OCTOBER 28, 1939
YOUNGSTOWN, Ohio, Friday—Yesterday afternoon, Mrs. Ruthven, who is the perfect hostess, took me to see a number of the Ann Arbor buildings on the campus of the University of Michigan. The graduate students building is really beautiful and the dormitories we visited were liveable and charming. Much of the work has been done either by PWA or WPA, and I feel a great pride in what has been accomplished through cooperation with the Federal Government.
We went to see Mrs. Alexander Dow and enjoyed the lovely view from her house over the treetops to the lake below. Then we stopped in for tea and at a girls' dormitory on the way back. President and Mrs. Ruthven were so kind that I left with great reluctance after my lecture and wished I could have had a longer stay in Ann Arbor really to appreciate all the work carried on there.
The State press association was meeting in Ann Arbor and I was happy to see some old friends, Mr. and Mrs. Arthur Traenor, for a few minutes after my lecture.
We arrived in Youngstown this morning to find so many things of interest which could be done during the day, that it has been difficult to plan what we would do. Of course, the press conference came first and then I went to see my first steel mill, the Youngstown Sheet and Tube Company. It is a very modern plant and looks extremely efficient. They pointed out to me that the modern machinery made the work for the men lighter than it had been in the old days. They said that though fewer men were needed for certain operations, this did not mean that fewer men were actually used in the mill, because in the finishing processes more labor was required and steel is used in many new ways today.
Youngstown has always been a one industry city and the whole valley is dependent on the steel business for a livlihood. There is a big problem before them at present because their cost of production is higher than it is in places where they have water transportation as well as rail transportation. By good management they have been able to compete so far, but they feel that unless a certain canal is built which will give them access to the river and the Great Lakes, this competition may become impossible to meet in the future. It is a serious situation and one which can be duplicated in other areas where there are other interests.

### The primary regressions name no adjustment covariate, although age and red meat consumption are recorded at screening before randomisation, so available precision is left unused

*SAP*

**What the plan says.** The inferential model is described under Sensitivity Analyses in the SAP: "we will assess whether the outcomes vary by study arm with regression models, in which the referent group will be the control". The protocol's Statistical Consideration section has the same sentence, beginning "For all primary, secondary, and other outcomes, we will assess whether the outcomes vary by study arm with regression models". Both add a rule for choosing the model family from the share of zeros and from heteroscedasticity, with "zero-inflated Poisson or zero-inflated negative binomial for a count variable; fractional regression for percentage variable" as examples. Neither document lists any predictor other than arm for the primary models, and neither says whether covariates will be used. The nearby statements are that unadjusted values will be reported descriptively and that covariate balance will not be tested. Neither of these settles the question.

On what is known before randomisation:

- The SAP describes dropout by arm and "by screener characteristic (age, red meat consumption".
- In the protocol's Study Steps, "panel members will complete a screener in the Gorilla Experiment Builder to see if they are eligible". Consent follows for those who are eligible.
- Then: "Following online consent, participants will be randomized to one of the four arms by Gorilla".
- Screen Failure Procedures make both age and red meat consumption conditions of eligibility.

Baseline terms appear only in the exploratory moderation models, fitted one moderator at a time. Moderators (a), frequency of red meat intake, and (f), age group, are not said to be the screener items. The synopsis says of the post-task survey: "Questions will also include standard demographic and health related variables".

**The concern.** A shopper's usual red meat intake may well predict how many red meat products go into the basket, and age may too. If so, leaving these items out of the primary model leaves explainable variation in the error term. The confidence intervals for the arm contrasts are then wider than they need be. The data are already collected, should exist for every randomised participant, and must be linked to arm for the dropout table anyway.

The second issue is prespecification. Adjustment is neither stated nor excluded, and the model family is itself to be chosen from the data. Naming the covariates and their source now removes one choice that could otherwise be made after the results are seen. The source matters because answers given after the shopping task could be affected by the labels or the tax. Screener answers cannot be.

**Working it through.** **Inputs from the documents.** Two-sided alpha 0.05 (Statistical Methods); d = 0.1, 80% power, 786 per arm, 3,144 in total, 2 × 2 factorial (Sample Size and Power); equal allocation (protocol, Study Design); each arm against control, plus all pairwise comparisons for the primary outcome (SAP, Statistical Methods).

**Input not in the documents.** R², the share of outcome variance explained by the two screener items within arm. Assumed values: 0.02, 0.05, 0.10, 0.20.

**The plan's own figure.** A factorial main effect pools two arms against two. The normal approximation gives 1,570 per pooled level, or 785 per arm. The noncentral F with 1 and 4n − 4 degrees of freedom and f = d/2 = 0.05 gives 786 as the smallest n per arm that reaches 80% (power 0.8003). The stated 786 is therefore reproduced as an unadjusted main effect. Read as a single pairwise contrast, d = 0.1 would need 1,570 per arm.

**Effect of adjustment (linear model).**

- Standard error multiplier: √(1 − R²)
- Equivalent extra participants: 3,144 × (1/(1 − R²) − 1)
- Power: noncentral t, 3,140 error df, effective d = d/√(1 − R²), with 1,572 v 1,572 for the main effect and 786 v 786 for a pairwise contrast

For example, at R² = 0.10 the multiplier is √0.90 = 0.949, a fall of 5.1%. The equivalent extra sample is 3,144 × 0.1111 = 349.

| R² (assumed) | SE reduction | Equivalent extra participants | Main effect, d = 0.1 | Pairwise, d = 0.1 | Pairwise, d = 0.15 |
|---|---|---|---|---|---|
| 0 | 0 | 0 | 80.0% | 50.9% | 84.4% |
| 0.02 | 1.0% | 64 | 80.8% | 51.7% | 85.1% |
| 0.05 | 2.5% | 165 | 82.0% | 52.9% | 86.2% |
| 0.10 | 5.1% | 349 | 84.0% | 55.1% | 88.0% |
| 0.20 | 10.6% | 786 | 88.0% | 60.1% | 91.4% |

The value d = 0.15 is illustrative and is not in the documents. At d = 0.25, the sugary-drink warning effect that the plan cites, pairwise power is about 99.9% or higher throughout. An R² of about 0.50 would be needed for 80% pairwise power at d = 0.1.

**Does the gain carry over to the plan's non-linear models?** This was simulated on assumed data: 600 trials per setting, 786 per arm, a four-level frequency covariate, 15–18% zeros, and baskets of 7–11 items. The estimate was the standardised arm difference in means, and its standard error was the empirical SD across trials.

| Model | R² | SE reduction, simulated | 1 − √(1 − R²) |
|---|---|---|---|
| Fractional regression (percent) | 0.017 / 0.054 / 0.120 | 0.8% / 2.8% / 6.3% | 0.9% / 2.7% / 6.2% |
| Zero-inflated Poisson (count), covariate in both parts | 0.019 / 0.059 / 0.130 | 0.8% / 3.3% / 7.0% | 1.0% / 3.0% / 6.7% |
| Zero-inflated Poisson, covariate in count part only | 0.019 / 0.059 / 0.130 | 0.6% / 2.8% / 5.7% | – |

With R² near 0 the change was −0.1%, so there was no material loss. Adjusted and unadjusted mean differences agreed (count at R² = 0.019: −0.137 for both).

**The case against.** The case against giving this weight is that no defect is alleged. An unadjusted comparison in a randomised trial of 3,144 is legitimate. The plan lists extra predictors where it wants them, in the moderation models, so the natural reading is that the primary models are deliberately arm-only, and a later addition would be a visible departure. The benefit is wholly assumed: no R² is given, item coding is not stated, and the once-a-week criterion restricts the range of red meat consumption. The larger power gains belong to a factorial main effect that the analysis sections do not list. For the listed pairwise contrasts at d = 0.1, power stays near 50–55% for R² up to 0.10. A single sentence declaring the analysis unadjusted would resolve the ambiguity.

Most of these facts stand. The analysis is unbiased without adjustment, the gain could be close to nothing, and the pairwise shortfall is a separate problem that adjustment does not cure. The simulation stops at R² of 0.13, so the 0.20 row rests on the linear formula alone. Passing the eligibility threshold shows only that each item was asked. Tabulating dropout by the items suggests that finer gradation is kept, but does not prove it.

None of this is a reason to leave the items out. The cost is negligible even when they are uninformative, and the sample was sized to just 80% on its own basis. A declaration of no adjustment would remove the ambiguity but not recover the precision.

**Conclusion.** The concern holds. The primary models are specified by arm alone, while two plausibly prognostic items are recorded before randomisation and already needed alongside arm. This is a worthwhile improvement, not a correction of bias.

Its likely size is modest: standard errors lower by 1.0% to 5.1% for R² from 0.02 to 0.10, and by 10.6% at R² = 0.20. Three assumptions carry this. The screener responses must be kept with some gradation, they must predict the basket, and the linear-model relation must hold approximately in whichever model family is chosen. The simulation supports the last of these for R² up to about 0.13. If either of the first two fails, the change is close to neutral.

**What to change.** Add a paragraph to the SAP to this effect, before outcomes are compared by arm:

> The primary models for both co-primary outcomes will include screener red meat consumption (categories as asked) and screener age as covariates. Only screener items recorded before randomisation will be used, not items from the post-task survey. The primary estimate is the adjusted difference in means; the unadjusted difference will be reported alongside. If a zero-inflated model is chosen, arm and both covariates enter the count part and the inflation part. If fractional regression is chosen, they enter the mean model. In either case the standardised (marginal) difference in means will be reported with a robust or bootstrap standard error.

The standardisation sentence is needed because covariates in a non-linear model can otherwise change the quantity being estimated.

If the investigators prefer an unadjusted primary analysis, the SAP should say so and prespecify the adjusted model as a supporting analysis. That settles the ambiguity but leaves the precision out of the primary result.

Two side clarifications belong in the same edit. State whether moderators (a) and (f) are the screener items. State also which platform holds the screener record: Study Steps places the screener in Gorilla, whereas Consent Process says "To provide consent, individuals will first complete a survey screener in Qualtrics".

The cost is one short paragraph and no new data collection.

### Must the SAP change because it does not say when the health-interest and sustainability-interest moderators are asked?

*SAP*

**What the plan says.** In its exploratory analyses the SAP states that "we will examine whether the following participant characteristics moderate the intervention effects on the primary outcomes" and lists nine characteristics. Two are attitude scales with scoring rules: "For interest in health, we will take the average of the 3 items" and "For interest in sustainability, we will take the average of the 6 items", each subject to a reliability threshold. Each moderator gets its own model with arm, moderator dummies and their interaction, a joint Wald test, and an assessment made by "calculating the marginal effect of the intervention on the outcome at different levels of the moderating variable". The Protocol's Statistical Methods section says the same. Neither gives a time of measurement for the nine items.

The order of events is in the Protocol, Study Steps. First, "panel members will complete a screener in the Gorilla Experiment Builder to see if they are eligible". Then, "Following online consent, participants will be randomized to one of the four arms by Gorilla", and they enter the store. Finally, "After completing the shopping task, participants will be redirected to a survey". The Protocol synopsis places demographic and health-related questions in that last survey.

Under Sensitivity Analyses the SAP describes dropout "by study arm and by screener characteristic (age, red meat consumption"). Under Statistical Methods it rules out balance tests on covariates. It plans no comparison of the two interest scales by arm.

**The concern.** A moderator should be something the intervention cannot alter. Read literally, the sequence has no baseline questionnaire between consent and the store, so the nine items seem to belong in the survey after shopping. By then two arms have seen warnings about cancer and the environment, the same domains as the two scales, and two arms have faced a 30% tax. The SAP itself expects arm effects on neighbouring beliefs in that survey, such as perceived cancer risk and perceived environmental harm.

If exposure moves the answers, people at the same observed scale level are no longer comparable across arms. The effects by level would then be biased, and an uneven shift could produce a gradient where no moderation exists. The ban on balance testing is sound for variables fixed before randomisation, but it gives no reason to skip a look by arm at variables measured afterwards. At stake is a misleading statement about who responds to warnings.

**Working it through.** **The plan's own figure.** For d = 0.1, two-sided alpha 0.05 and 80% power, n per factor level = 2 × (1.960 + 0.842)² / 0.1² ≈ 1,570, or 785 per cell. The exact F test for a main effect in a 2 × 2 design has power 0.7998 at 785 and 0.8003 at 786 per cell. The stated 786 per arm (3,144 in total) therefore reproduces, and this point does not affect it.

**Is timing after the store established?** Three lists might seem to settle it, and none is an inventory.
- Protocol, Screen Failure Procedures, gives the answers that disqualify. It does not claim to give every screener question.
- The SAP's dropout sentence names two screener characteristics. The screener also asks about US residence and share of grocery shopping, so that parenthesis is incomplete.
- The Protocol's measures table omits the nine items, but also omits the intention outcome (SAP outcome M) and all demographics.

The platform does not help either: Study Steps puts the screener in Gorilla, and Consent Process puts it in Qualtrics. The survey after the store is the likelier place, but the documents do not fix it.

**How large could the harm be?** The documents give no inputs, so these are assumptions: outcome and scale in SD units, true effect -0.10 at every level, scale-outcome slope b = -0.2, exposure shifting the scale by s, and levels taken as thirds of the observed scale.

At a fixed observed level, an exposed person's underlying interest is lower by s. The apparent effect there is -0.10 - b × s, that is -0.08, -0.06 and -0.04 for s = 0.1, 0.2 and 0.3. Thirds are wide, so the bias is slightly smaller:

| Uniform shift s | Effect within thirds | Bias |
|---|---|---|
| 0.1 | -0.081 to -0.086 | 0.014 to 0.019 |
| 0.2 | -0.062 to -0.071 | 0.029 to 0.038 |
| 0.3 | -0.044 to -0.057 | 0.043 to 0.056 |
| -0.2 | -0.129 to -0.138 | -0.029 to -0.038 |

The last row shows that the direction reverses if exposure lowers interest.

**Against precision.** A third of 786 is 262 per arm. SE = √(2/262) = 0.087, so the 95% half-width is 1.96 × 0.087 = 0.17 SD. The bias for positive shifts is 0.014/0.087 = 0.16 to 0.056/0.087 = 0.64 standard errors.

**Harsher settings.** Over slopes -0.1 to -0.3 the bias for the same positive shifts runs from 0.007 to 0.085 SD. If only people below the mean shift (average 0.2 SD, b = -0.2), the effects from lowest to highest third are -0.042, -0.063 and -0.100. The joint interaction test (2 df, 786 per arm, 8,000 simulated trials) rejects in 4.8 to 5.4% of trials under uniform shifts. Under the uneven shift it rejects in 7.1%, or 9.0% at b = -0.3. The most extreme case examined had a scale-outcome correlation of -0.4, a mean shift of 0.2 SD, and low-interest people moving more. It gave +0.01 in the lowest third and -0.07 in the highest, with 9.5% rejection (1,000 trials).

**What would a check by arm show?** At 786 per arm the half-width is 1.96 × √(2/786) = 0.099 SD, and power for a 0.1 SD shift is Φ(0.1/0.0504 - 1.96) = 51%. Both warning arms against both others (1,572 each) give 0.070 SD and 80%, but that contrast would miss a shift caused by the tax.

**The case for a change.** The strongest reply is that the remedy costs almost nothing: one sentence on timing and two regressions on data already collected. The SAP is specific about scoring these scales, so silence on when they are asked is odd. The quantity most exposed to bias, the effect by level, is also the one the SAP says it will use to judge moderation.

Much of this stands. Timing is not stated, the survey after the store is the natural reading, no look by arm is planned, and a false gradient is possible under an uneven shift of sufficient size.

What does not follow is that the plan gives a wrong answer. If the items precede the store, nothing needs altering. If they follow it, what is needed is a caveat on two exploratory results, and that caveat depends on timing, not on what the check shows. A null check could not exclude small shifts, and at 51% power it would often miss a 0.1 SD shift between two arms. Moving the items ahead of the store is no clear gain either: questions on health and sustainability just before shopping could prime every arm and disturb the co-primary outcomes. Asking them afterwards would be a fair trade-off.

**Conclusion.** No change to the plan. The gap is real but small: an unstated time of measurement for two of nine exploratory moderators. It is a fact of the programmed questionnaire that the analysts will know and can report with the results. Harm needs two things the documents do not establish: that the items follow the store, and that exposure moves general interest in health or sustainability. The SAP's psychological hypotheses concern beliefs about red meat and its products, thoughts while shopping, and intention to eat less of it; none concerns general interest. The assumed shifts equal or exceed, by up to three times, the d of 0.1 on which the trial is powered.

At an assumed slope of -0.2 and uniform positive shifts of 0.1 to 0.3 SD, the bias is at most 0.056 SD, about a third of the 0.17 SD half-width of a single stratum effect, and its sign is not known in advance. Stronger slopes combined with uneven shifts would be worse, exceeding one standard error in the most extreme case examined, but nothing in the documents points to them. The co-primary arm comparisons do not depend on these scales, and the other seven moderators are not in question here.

I am beginning to think that we need not only a National Resources Board, to look into what the nation's resources are and report on them, but a group made up of industrialists and labor leaders to do research work in all these different problems which affect different areas throughout the country. They should be looked at from the point of view of the eventual development of the country as a whole and planned on a wide basis. I can think of many objections to this plan, among others, the difficulty of making people think on a national instead of a local basis where their personal interests are involved. I have an idea, however, that this is something which we ought to be thinking about for the future.